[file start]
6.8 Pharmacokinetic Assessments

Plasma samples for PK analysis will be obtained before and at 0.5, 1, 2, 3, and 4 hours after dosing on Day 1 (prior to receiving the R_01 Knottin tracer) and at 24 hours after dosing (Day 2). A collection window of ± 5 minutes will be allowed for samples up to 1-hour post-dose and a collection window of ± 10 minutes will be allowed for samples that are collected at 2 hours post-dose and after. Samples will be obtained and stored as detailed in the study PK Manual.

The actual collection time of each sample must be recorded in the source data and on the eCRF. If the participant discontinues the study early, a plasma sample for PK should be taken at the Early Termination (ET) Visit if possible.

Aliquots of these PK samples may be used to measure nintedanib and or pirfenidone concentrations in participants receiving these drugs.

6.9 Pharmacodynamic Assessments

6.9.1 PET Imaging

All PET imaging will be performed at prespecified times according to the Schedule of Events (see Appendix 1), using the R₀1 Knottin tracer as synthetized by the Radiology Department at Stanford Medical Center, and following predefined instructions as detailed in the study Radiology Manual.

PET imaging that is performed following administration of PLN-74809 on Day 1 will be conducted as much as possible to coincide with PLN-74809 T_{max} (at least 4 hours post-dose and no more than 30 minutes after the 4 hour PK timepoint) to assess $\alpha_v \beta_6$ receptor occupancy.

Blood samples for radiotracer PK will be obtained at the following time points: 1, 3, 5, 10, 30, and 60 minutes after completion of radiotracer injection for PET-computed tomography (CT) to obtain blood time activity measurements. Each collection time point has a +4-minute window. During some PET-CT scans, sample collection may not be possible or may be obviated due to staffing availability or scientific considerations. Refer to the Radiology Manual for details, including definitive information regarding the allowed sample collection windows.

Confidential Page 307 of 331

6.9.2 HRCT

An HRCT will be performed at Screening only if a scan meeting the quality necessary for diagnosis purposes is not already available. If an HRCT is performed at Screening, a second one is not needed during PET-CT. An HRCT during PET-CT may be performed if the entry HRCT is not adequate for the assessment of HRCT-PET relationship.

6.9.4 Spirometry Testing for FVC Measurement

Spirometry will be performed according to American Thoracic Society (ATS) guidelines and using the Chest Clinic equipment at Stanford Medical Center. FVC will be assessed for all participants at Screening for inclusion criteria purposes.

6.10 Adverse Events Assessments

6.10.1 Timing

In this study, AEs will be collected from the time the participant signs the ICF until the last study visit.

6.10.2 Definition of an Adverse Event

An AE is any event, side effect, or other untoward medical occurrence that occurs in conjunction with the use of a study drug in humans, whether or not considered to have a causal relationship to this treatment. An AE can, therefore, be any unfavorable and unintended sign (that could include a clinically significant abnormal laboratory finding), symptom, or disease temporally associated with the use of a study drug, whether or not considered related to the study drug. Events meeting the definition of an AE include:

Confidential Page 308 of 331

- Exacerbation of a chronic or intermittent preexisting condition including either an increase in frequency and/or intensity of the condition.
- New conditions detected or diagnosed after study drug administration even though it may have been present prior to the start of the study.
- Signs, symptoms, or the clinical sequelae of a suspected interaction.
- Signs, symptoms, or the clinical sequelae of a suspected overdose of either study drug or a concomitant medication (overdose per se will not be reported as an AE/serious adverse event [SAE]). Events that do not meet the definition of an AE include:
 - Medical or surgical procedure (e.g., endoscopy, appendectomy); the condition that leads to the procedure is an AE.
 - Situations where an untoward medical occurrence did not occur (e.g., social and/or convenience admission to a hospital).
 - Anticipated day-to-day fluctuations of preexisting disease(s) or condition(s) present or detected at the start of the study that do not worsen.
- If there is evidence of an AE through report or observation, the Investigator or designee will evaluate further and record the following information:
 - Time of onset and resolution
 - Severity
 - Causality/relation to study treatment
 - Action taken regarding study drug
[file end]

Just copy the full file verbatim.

6.8 Pharmacokinetic Assessments

Plasma samples for PK analysis will be obtained before and at 0.5, 1, 2, 3, and 4 hours after dosing on Day 1 (prior to receiving the R_01 Knottin tracer) and at 24 hours after dosing (Day 2). A collection window of ± 5 minutes will be allowed for samples up to 1-hour post-dose and a collection window of ± 10 minutes will be allowed for samples that are collected at 2 hours post-dose and after. Samples will be obtained and stored as detailed in the study PK Manual.

The actual collection time of each sample must be recorded in the source data and on the eCRF. If the participant discontinues the study early, a plasma sample for PK should be taken at the Early Termination (ET) Visit if possible.

Aliquots of these PK samples may be used to measure nintedanib and or pirfenidone concentrations in participants receiving these drugs.

6.9 Pharmacodynamic Assessments

6.9.1 PET Imaging

All PET imaging will be performed at prespecified times according to the Schedule of Events (see Appendix 1), using the R₀1 Knottin tracer as synthetized by the Radiology Department at Stanford Medical Center, and following predefined instructions as detailed in the study Radiology Manual.

PET imaging that is performed following administration of PLN-74809 on Day 1 will be conducted as much as possible to coincide with PLN-74809 T_{max} (at least 4 hours post-dose and no more than 30 minutes after the 4 hour PK timepoint) to assess $\alpha_v \beta_6$ receptor occupancy.

Blood samples for radiotracer PK will be obtained at the following time points: 1, 3, 5, 10, 30, and 60 minutes after completion of radiotracer injection for PET-computed tomography (CT) to obtain blood time activity measurements. Each collection time point has a +4-minute window. During some PET-CT scans, sample collection may not be possible or may be obviated due to staffing availability or scientific considerations. Refer to the Radiology Manual for details, including definitive information regarding the allowed sample collection windows.

Confidential Page 307 of 331

6.9.2 HRCT

An HRCT will be performed at Screening only if a scan meeting the quality necessary for diagnosis purposes is not already available. If an HRCT is performed at Screening, a second one is not needed during PET-CT. An HRCT during PET-CT may be performed if the entry HRCT is not adequate for the assessment of HRCT-PET relationship.

6.9.4 Spirometry Testing for FVC Measurement

Spirometry will be performed according to American Thoracic Society (ATS) guidelines and using the Chest Clinic equipment at Stanford Medical Center. FVC will be assessed for all participants at Screening for inclusion criteria purposes.

6.10 Adverse Events Assessments

6.10.1 Timing

In this study, AEs will be collected from the time the participant signs the ICF until the last study visit.

6.10.2 Definition of an Adverse Event

An AE is any event, side effect, or other untoward medical occurrence that occurs in conjunction with the use of a study drug in humans, whether or not considered to have a causal relationship to this treatment. An AE can, therefore, be any unfavorable and unintended sign (that could include a clinically significant abnormal laboratory finding), symptom, or disease temporally associated with the use of a study drug, whether or not considered related to the study drug. Events meeting the definition of an AE include:

Confidential Page 308 of 331

- Exacerbation of a chronic or intermittent preexisting condition including either an increase in frequency and/or intensity of the condition.
- New conditions detected or diagnosed after study drug administration even though it may have been present prior to the start of the study.
- Signs, symptoms, or the clinical sequelae of a suspected interaction.
- Signs, symptoms, or the clinical sequelae of a suspected overdose of either study drug or a concomitant medication (overdose per se will not be reported as an AE/serious adverse event [SAE]). Events that do not meet the definition of an AE include:
 - Medical or surgical procedure (e.g., endoscopy, appendectomy); the condition that leads to the procedure is an AE.
 - Situations where an untoward medical occurrence did not occur (e.g., social and/or convenience admission to a hospital).
 - Anticipated day-to-day fluctuations of preexisting disease(s) or condition(s) present or detected at the start of the study that do not worsen.
- If there is evidence of an AE through report or observation, the Investigator or designee will evaluate further and record the following information:
 - Time of onset and resolution
 - Severity
 - Causality/relation to study treatment
 - Action taken regarding study drug